The Middle Manager thought (which is often the first mistake of Middle Managers) long and hard (which is never very long or appreciably hard, for Middle Managers) about how to get the sound of the shofar to a) carry through the four winds, and 2) do so like never before.

    And what exactly are the four winds, anyway?

    The Middle Manager created a subcommittee comprised of archangels and arch-rivals. After all, football season had begun, and the pennant races were still running strong, despite the Mets.

    The subcommittee thought long (because that's how long it takes) and hard (because that's how difficult it is for them) on both questions. Of course, this was only after they'd had two meetings to discuss a regular meeting time, scheduled three group lunches, and evaluated five designs for the project t-shirts.

    To answer the first question, it was decided that a swirling wind would be sufficient to carry the sound in all directions, not just four. For the second question, the subcommittee determined that simple logic dictates that the stronger the wind, the further it will carry the sound.

    Of course, they miscalculated a little. With a strong enough wind, very few people went to temple to sound the shofar. The great wind silenced the great sound before it could be rammed into a single ear.

    There is also an unconfirmed report that rabbis around the nation have been instructed to advise that the timing of the hurricane could also serve as a reminder to observant Jews. Specifically, anyone who decided to put up their sukkah before Rosh Hashanah, instead of waiting until after Yom Kippur, should know better.

    If early sukkah assembly merits a class five hurricane, you have to wonder just how naughty everyone was being when the Big G knocked on Noah's door and told him to start gathering some gopher wood and a whole bunch of Thompson's Water Seal.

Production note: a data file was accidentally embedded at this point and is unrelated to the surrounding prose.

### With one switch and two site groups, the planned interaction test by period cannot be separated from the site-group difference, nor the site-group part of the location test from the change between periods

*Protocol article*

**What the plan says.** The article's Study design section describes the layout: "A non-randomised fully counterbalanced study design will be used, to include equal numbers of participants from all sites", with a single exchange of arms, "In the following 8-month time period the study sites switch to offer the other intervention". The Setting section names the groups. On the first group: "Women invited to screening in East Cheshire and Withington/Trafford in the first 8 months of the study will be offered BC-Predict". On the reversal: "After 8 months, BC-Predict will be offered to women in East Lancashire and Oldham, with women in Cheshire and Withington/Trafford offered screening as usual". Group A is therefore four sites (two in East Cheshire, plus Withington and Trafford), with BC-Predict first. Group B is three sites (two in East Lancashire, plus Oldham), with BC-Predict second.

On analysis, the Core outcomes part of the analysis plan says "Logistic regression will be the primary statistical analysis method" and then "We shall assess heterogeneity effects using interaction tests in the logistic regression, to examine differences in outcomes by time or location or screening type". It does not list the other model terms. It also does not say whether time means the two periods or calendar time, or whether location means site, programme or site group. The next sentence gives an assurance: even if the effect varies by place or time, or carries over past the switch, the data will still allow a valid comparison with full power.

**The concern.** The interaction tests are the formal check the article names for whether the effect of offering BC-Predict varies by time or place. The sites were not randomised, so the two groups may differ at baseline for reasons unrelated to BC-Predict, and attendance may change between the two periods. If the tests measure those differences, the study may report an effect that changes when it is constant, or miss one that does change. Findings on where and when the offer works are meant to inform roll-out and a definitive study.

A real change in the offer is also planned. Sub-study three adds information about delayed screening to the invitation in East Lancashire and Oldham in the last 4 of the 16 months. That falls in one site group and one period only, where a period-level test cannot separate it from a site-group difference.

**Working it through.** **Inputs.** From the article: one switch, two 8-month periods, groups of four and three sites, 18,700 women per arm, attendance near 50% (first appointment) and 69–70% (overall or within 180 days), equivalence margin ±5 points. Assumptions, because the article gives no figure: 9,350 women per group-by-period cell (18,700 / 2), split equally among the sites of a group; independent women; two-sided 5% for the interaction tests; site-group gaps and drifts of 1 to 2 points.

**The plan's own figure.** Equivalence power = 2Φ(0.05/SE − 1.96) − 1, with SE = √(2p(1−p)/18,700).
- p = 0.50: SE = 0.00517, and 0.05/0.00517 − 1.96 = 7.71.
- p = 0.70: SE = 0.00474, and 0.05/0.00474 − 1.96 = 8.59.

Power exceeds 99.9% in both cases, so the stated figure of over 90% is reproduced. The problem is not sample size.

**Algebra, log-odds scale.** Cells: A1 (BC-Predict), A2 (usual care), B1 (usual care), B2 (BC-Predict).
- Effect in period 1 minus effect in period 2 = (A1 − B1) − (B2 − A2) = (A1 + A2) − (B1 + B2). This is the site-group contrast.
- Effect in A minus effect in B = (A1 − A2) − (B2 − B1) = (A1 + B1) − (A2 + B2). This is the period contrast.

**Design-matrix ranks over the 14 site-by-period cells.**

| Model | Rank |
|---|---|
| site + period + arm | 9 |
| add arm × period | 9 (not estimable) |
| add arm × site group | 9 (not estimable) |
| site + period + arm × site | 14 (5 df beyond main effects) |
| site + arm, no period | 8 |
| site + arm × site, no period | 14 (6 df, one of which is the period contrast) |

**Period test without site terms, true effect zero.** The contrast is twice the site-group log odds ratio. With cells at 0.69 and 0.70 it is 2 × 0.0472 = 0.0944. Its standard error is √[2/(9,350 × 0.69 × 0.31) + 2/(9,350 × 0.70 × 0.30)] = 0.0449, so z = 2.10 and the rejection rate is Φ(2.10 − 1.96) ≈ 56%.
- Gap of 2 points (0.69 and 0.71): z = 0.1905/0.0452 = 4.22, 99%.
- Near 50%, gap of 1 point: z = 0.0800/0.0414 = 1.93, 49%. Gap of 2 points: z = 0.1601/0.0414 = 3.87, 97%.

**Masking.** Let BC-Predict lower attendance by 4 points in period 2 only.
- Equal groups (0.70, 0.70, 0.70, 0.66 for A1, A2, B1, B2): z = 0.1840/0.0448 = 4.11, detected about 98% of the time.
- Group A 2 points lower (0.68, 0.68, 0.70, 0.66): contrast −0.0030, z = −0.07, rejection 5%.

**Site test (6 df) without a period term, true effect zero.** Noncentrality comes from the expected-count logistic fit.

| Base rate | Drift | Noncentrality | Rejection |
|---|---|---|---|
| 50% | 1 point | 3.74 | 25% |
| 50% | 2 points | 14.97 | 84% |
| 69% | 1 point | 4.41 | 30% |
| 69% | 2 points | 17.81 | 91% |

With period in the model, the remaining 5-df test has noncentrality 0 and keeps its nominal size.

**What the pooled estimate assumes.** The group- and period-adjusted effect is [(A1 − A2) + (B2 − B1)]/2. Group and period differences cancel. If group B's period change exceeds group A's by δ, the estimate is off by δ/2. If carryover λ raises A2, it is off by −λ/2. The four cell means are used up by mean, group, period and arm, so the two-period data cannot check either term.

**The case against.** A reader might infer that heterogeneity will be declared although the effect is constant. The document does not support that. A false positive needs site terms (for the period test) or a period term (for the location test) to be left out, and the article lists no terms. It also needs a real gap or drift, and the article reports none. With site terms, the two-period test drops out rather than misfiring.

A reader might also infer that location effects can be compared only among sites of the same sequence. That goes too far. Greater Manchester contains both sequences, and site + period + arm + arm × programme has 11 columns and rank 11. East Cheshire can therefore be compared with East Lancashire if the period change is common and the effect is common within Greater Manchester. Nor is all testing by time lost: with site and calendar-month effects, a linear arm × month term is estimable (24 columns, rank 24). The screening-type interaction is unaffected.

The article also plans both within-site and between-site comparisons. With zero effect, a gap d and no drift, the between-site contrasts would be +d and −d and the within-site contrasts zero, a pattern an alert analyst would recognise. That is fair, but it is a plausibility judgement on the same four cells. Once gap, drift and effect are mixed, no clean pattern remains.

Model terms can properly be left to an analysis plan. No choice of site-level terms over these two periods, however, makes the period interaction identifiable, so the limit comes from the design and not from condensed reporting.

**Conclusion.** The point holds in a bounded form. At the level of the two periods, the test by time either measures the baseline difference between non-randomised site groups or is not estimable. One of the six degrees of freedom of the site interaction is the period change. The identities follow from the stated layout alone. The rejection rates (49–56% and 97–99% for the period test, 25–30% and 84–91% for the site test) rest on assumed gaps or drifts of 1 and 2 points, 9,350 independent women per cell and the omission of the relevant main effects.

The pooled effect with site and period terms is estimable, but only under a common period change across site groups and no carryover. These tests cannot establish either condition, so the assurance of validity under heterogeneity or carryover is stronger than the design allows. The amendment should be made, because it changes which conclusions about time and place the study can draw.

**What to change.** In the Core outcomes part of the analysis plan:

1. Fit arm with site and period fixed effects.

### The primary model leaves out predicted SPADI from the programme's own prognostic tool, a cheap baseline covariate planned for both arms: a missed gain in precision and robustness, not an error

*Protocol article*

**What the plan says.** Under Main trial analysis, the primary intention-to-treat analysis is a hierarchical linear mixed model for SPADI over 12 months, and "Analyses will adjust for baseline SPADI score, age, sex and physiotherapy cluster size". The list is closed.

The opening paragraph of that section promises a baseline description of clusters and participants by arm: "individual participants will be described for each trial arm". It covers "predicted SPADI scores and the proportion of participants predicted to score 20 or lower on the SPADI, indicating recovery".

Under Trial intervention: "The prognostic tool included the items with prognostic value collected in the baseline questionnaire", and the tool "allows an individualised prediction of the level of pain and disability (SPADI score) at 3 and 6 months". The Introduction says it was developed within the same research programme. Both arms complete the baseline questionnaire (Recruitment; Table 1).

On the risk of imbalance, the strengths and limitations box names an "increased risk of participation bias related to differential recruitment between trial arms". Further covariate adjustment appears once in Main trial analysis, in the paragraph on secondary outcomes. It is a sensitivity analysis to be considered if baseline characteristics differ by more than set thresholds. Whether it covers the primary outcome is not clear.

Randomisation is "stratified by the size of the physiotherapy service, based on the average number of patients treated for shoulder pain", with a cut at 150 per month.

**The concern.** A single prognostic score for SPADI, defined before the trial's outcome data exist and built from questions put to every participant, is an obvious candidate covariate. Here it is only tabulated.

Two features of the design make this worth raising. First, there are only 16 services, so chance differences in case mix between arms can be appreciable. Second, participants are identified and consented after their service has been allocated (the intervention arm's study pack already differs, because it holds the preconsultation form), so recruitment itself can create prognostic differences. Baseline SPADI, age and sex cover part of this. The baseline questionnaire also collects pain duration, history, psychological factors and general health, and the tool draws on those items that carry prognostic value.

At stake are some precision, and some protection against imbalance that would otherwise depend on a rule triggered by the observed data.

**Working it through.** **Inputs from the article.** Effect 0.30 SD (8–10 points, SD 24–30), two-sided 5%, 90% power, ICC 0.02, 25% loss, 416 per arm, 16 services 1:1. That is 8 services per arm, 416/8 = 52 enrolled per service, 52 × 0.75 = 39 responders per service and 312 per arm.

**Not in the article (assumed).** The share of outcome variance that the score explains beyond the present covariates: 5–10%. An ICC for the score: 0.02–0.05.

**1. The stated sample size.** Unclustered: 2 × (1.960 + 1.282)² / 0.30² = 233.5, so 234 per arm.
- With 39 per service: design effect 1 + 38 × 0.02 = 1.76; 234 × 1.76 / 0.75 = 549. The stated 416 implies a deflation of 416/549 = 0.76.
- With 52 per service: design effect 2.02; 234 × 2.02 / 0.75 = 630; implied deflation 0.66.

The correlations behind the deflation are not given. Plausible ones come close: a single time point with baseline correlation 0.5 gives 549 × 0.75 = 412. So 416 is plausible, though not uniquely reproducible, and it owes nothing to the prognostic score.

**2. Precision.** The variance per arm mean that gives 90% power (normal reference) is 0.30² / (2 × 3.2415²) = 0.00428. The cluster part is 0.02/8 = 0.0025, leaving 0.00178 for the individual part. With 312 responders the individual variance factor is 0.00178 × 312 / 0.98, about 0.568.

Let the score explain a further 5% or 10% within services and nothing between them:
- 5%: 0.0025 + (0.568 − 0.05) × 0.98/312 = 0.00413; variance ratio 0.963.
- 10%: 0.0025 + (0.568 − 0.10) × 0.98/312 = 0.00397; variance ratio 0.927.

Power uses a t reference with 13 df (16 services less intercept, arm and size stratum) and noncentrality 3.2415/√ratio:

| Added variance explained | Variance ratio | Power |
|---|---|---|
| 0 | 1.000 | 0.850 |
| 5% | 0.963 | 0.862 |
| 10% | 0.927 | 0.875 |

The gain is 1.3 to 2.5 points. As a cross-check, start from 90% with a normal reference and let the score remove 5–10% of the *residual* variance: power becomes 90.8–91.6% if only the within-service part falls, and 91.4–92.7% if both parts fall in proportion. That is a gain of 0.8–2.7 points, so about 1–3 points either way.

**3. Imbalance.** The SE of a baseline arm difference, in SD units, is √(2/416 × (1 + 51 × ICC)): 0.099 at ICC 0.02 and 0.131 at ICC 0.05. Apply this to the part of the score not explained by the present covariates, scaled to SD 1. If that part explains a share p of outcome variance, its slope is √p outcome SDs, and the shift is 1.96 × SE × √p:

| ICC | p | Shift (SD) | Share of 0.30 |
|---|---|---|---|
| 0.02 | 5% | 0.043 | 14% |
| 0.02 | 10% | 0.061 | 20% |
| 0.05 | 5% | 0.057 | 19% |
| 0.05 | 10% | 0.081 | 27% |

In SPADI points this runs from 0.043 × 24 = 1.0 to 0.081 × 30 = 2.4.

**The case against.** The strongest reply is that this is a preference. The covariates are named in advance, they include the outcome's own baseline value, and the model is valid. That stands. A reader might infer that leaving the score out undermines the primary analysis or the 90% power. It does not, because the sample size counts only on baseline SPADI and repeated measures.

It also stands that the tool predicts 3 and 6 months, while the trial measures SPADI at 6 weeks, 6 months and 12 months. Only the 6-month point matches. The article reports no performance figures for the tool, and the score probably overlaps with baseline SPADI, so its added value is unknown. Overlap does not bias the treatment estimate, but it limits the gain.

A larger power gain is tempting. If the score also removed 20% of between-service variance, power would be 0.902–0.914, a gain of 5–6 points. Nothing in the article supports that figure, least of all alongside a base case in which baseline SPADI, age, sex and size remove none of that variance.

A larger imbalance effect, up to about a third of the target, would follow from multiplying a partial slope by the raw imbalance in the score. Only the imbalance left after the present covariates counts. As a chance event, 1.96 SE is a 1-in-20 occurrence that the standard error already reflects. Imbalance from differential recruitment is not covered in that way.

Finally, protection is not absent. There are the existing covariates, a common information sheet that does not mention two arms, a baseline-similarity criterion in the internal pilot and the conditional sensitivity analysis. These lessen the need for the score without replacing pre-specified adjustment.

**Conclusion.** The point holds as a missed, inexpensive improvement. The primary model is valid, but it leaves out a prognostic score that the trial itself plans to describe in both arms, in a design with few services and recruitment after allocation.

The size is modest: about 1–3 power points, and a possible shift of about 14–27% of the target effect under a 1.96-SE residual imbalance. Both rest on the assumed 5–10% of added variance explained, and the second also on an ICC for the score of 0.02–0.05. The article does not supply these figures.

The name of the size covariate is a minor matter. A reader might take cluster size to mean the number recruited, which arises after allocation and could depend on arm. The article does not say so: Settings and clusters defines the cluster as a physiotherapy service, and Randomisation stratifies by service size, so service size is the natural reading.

Of course, the onset of Ivan the Terrible was foretold in the Bible. No, this isn't another false credit to Nostradamus, the Irish soothsayer who founded a large midwestern university second in football tradition and success only to the Crimson Tide.

    The sages who wrote the long-lost Mishnah tractate Bava Gump, in a statement that was both prescient and pre-science, foretold that "a mighty wind blows stones in glass houses." In other words, if you're too full of hot air for a living, you're likely to lose your house.

    Some modern scholars say that this is a direct lesson that should be heeded by certain variety columnists. And I, being one of the other variety columnists, could not agree more.

    Doug Brook is a technical publications program manager in Silicon Valley who will someday get his, by getting his butt kicked by an earthquake. But it won't be because of the party during Kol Nidre. For more information, past columns, other writing, and other current events, visit his website at

    Copyright Doug Brook. All rights reserved.